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Last Updated: 07/28/14

NCI Cancer Human Biobank to Lead Biospecimen Accrual for NIH GTEx Project

The National Institutes of Health today announced awards to support the Genotype-Tissue Expression (GTEx) project, an initiative to determine how genetic variation controls gene expression and its relation to disease.

The National Cancer Institute’s (NCI) cancer Human Biobank (caHUB) will lead the GTEx biospecimen acquisition sub-initiative comprised of three biospecimen source sites and a laboratory data analysis and coordinating center. Biospecimens are tissues and fluids taken from the human body and used for diagnosis, analysis and research. The biospecimen source sites will recruit donors and collect biospecimens for the project.

Studies involving human biospecimens are often hampered by a host of factors related to inconsistent tissue quality and incomplete annotation of samples with patient data. The NCI caHUB initiative was established to provide a national biobanking infrastructure governed by standardized methods for tissue collection, annotation, storage and distribution. caHUB will enable GTEx-funded researchers to generate high-quality data of use to the broad community of basic and clinical researchers in the public and private sectors.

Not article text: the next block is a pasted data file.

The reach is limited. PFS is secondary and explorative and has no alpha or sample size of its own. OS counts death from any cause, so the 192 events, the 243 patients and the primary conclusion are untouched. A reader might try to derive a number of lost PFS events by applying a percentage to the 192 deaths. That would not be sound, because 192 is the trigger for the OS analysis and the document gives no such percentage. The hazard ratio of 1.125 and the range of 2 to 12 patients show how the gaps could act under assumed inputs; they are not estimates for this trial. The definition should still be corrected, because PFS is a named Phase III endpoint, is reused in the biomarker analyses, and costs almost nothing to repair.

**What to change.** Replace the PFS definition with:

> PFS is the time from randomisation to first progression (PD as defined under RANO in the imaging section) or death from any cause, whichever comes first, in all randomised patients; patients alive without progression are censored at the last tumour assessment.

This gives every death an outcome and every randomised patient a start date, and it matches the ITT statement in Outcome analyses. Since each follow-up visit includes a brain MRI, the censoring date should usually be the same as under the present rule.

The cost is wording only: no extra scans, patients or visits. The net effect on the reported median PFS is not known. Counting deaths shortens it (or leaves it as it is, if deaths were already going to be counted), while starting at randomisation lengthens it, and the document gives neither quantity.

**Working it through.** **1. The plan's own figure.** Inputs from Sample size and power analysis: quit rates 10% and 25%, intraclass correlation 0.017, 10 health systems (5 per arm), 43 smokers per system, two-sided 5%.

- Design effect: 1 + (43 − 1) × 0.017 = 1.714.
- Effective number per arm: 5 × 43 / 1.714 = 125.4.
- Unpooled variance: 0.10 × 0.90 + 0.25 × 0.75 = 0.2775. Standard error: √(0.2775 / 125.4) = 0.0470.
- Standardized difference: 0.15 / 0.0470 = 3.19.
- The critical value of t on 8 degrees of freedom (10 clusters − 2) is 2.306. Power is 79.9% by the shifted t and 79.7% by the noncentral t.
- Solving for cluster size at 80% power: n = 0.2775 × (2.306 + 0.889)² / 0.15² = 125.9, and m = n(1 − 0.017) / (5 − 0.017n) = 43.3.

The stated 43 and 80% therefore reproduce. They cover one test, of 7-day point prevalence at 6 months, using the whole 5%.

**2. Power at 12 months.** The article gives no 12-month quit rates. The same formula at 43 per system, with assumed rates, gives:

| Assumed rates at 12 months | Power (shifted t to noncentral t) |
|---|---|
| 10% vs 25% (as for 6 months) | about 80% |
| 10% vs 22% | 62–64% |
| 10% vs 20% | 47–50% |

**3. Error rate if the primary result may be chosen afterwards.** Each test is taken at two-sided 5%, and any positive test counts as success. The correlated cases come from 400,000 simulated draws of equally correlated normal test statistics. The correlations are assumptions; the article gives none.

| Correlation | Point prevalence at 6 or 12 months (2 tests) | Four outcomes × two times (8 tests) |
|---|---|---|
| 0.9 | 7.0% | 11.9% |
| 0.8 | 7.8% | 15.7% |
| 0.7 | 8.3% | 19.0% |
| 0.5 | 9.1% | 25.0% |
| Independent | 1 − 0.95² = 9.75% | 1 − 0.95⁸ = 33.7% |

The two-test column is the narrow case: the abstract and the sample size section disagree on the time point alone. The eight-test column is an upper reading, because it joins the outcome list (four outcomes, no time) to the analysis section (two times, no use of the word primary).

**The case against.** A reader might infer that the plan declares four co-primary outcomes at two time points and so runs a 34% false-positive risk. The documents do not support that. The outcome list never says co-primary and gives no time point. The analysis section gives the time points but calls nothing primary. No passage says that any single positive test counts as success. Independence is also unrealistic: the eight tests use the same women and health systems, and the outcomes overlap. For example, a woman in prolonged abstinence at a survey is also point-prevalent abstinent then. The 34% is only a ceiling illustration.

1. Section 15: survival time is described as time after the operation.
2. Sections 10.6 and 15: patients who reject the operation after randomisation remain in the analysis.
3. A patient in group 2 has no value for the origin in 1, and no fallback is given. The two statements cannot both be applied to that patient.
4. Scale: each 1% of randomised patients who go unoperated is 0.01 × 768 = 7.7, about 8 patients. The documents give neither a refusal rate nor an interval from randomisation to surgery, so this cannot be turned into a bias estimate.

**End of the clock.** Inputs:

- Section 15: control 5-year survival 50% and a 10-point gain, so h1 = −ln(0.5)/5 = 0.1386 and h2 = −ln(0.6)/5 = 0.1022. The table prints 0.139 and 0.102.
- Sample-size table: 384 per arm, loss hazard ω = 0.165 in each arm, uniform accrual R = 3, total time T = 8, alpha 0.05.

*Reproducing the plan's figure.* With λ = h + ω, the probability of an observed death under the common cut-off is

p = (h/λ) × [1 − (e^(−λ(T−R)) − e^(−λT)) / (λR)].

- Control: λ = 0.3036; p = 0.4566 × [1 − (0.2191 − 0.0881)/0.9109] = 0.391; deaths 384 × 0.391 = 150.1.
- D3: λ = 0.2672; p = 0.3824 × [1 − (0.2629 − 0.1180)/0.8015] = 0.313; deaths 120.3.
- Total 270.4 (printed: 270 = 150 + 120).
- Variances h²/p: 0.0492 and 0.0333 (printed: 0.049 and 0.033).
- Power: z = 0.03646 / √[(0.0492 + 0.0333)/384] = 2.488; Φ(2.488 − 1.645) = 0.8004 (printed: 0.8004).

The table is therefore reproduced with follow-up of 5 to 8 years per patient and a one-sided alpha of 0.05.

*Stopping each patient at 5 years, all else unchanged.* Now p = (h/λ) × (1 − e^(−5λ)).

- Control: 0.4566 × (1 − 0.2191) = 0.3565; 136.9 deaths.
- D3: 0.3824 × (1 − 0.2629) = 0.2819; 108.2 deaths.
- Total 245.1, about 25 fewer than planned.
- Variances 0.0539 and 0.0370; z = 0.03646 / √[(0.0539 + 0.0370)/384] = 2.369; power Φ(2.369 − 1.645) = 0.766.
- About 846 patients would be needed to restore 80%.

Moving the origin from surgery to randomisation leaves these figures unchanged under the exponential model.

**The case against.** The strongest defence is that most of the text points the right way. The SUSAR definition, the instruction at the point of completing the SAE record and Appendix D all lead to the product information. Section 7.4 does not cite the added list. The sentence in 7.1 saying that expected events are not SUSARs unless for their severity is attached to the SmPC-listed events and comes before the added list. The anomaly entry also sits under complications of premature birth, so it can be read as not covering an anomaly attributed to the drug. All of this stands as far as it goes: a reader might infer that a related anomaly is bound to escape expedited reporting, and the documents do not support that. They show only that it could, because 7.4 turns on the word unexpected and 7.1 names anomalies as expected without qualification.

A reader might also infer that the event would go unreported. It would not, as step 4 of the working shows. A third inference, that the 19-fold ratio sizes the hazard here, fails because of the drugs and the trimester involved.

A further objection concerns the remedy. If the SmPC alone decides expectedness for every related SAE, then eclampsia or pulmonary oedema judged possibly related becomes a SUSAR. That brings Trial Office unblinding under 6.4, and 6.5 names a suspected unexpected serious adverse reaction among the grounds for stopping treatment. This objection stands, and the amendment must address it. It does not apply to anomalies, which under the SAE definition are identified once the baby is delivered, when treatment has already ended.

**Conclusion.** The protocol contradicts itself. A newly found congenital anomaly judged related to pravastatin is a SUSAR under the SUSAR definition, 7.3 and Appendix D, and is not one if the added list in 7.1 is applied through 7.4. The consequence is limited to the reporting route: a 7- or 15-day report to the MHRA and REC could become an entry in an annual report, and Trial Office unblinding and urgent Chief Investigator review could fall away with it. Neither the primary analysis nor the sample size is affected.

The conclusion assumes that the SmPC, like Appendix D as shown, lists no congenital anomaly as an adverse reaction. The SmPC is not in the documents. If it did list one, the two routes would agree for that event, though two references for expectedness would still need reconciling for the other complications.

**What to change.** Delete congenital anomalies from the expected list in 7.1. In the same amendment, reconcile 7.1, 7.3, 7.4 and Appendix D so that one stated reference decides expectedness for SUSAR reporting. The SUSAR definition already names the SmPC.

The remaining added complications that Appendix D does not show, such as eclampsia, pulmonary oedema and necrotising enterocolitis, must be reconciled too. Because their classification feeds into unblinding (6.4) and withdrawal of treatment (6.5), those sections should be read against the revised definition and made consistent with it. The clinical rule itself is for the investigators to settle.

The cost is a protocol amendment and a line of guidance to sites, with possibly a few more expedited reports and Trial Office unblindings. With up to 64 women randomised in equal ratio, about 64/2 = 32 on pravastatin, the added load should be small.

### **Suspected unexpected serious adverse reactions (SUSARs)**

caHUB biospecimen source sites supporting the GTEx project are:

National Disease Research Interchange, Philadelphia
Principal Investigator: John Lonsdale, Ph.D., and Jeffrey Thomas

Roswell Park Cancer Institute, Buffalo, N.Y.
Principal Investigator: Barbara Foster, Ph.D.

Science Care, Inc., Phoenix, Ariz.
Principal Investigator: Harold Magazine, Ph.D. and Mark Kartub, M.D.

Biospecimens will come from approximately 160 deceased donors identified through autopsy or organ tissue transplant programs. A small subset of normal biospecimens will come from live donors as a comparison group. Extensive clinical and medical information will be associated with each biospecimen collected for the GTEx project. caHUB will submit a portion of each biospecimen to the GTEx laboratory, data analysis and coordinating center for molecular analysis. The linking of patient and molecular information for each biospecimen, enabled by the participation of the caHUB, will allow the GTEx project to break important new ground in determining the genetic causes of many different diseases and disorders.